Obama: US Support for Israel 'Ironclad'
US president rejects Palestinian moves to seek statehood through United Nations in speech to American pro-Israel lobby.
Barack Obama, the US president, has rejected Palestinian plans to seek statehood at the United Nations, and said Washington's commitment to Israel's security is "ironclad".
Obama was speaking at the annual policy meeting of American Israel Public Affairs Committee (AIPAC), the main pro-Israel lobby in the US, on Sunday amid unprecedented tumult in the Middle East and new strains in US-Israeli relations.
"No vote at the United Nations will ever create an independent Palestinian state," Obama said.
"And the United States will stand up against efforts to single Israel out at the UN or in any international forum. Because Israel's legitimacy is not a matter for debate."
On Thursday, the US president for the first time publicly called on Israel to accept a return to territorial lines in place before the 1967 Arab-Israeli war, with mutual land swaps with Palestinians, to frame a secure peace.
The formula was rejected by Binyamin Netanyahu, the Israeli prime minister, who told Obama at a White House summit on Friday that the 1967 borders were "indefensible".
That prompted Palestinian officials to say that they would seek recognition for Palestinian statehood in the UN General Assembly in September.
European Union states, UN diplomats say, are looking increasingly favourably on the idea of recognising a Palestinian state.
However, any statehood vote would have first to be approved in the UN Security Council, where the US - which insists on a negotiated peace accord - has a veto.
On Sunday, Obama reiterated the US's commitment to defending the existence of Israel.
"You also see our commitment to Israel's security in our steadfast opposition to any attempt to de-legitimise the State of Israel," he said.
"As I said at the United Nation's last year, Israel's existence must not be a subject for debate, and efforts to chip away at Israel's legitimacy will only be met by the unshakeable opposition of the United States."
However, Obama said the current situation in the Middle East was "unsustainable".
Obama said: "Even while we may at times disagree, as friends sometimes will, the bonds between the United States and Israel are unbreakable, and the commitment of the United States to the security of Israel is ironclad.
He also called the recent unity deal between Fatah and Hamas "an enormous obstacle to peace", and called on Hamas to release Gilad Shalit, an Israeli soldier captured five years ago.
"No country can be expected to negotiate with a terrorist organisation sworn to its destruction," Obama said.
"We will continue to demand that Hamas accept the basic responsibilities of peace: recognising Israel's right to exist, rejecting violence, and adhering to all existing agreements."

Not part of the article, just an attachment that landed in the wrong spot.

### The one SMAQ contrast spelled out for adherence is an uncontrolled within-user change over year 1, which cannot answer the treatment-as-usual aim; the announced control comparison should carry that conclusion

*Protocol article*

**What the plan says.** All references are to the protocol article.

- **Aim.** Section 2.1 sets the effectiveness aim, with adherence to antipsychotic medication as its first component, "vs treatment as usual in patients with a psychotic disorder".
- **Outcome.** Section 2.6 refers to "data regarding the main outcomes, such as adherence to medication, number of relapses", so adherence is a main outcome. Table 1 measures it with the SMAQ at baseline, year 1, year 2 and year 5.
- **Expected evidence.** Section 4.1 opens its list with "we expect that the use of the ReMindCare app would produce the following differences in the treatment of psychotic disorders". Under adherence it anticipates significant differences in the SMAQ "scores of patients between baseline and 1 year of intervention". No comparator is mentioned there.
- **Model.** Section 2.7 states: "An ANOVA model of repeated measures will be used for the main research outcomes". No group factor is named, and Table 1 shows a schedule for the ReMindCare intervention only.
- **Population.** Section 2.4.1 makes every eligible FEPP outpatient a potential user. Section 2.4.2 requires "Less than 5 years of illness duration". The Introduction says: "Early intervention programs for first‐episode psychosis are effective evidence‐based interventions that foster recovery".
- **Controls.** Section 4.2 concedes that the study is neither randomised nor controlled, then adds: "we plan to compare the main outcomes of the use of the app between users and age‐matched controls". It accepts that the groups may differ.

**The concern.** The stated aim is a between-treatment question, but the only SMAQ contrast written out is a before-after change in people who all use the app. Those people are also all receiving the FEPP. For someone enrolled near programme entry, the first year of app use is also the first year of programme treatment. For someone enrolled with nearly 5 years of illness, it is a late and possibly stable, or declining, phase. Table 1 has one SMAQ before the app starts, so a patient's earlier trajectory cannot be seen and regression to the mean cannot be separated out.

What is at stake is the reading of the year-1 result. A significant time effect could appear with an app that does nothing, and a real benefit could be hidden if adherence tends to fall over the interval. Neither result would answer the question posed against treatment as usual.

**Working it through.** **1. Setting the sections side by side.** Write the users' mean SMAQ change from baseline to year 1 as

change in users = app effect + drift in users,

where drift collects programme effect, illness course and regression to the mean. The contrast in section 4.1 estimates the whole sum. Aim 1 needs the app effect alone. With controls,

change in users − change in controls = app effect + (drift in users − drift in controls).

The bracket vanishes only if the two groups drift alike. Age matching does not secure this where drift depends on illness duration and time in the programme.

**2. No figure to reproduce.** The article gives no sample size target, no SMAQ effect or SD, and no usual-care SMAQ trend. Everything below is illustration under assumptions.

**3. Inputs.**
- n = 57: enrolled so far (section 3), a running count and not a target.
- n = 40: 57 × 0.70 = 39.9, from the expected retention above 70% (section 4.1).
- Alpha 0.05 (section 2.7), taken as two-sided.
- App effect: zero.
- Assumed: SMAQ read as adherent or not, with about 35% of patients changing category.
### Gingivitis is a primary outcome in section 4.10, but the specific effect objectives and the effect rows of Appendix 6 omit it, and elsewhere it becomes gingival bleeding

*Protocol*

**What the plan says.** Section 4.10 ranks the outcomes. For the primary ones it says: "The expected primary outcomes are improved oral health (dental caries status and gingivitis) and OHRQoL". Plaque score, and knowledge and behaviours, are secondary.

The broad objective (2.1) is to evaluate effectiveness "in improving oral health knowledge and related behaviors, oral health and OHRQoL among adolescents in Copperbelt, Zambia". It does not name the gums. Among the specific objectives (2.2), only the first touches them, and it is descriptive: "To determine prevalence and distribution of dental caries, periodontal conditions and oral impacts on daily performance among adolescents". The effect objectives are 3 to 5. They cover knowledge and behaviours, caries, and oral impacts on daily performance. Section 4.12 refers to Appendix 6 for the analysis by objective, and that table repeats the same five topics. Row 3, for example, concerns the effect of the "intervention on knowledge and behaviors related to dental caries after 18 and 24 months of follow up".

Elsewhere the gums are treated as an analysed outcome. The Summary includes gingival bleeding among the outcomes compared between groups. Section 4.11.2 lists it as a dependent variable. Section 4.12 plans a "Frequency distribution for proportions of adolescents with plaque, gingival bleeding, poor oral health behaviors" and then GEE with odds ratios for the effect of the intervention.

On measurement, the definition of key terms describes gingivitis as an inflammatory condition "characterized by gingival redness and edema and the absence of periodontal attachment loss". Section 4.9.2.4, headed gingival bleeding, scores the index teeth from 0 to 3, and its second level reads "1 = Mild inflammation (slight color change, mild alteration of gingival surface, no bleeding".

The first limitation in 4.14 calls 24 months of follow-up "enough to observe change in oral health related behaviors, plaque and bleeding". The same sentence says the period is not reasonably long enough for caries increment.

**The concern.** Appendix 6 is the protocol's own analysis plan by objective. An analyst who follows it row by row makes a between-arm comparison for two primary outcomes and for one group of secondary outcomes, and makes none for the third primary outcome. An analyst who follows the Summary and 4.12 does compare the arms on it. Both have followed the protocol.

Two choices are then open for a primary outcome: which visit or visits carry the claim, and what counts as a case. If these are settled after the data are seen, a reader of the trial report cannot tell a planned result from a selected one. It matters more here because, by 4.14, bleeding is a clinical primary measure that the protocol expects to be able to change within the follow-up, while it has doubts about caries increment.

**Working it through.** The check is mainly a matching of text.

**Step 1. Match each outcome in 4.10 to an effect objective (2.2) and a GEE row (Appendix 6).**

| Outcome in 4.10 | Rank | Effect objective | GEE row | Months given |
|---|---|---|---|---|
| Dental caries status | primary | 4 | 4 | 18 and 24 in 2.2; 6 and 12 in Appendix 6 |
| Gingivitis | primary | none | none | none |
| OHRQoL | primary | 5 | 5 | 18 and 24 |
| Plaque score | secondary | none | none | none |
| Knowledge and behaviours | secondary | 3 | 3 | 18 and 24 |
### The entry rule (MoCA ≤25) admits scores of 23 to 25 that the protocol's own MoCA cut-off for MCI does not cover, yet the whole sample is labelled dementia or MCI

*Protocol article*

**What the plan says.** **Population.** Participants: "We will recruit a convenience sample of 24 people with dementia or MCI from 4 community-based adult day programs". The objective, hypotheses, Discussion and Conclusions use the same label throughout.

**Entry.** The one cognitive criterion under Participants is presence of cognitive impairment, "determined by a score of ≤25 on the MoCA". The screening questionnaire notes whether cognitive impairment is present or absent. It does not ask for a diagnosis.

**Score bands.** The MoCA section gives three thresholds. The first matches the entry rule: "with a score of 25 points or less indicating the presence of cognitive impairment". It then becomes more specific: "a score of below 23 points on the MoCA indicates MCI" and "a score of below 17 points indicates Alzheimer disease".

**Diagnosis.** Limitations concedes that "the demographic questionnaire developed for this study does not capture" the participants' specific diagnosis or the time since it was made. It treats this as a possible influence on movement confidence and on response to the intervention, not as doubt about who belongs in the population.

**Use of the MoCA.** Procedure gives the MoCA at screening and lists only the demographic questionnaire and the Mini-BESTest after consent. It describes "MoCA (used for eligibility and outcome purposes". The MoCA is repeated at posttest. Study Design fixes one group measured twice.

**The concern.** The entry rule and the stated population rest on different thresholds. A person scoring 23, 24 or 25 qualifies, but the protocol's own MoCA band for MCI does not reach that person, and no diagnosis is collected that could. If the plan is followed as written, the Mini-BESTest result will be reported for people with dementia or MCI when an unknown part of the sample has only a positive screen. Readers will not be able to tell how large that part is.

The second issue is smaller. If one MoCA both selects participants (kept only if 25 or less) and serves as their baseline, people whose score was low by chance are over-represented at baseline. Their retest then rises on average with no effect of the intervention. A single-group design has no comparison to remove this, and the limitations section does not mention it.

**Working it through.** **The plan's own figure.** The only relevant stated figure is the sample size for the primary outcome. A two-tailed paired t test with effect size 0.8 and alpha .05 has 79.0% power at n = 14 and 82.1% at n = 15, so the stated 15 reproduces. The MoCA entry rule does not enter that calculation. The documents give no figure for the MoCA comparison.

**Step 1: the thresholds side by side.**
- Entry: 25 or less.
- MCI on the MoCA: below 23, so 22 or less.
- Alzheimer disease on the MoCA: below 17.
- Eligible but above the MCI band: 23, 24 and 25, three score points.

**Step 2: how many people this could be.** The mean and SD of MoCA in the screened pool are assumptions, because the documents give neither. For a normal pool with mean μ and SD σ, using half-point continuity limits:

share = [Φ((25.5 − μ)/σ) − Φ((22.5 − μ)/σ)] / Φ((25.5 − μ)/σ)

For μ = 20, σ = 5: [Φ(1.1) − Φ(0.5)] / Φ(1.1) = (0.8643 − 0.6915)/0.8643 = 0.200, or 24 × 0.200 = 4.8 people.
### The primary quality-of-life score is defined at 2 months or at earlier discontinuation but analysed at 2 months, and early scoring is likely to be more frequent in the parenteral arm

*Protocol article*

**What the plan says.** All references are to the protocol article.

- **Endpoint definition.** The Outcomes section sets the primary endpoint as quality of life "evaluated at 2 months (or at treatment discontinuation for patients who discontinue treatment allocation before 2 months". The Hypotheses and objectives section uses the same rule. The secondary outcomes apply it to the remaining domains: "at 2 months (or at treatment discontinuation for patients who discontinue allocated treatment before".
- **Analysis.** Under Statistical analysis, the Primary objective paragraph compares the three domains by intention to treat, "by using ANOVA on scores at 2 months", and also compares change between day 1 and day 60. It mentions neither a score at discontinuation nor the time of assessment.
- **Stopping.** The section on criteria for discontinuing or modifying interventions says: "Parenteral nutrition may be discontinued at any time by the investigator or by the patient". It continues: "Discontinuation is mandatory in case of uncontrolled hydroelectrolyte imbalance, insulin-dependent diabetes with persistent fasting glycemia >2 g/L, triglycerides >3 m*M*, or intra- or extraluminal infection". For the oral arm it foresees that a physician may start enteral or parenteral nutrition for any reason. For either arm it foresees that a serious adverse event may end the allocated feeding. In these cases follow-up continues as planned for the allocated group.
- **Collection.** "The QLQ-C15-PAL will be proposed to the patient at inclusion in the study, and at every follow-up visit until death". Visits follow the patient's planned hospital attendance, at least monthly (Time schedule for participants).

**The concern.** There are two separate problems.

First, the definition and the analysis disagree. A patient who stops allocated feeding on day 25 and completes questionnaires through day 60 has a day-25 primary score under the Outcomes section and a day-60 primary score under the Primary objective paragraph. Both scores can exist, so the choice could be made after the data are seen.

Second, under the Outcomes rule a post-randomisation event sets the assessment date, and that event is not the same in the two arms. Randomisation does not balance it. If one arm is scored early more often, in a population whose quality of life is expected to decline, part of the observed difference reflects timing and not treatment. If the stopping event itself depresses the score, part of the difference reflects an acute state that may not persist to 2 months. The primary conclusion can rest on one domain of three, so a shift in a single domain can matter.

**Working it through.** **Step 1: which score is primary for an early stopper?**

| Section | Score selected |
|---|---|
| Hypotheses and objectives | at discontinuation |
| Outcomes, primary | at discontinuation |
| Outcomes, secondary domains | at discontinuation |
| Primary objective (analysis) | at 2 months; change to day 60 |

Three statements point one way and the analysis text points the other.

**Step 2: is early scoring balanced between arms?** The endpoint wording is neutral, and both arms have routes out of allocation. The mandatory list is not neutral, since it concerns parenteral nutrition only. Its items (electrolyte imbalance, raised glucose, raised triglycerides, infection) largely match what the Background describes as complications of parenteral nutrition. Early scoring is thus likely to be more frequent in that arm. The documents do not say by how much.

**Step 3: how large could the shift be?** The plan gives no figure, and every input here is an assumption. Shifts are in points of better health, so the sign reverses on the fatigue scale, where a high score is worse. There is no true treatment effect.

But he added: "No matter how hard it may be to start meaningful negotiations under the current circumstances, we must acknowledge that a failure to try is not an option. The status quo is unsustainable."
Rosiland Jordan, Al Jazeera's correspondent in Washington, said Obama had received a polite welcome and been applauded when he talked about the US's commitment to defending Israel's sovereignty.
But some in the 10,000 audience had booed when Obama mentioned the 1967 borders, she said.
Obama said there had been "nothing particularly original" in his speech on Thursday.
"But since questions have been raised, let me repeat what I actually said," he said.
"I said that the United States believes that negotiations should result in two states, with permanent Palestinian borders with Israel, Jordan, and Egypt, and permanent Israeli borders with Palestine.
"The borders of Israel and Palestine should be based on the 1967 lines with mutually agreed swaps, so that secure and recognised borders are established for both states.
"The Palestinian people must have the right to govern themselves, and reach their potential, in a sovereign and contiguous state."
Marwan Bishara, Al Jazeera's senior political analyst, said: "He [Obama] is saying absolutely nothing new ... he remains, I think, more or less, adamant that it has to be up to the Israelis and the Palestinians.
"Which basically, de facto, means it's up to the Israelis to dictate what exactly their security requirements are for any contours of a Palestinian solution."
Netanyahu said on Sunday that he would work alongside Obama for a way to renew frozen peace talks with
In a statement responding to Obama's speech, Netanyahu said: "I am a partner to President Obama's wish to promote peace and I appreciate his efforts in the past and present to achieve this goal. I am determined to work with Presdient Obama to find ways to renew peace talks."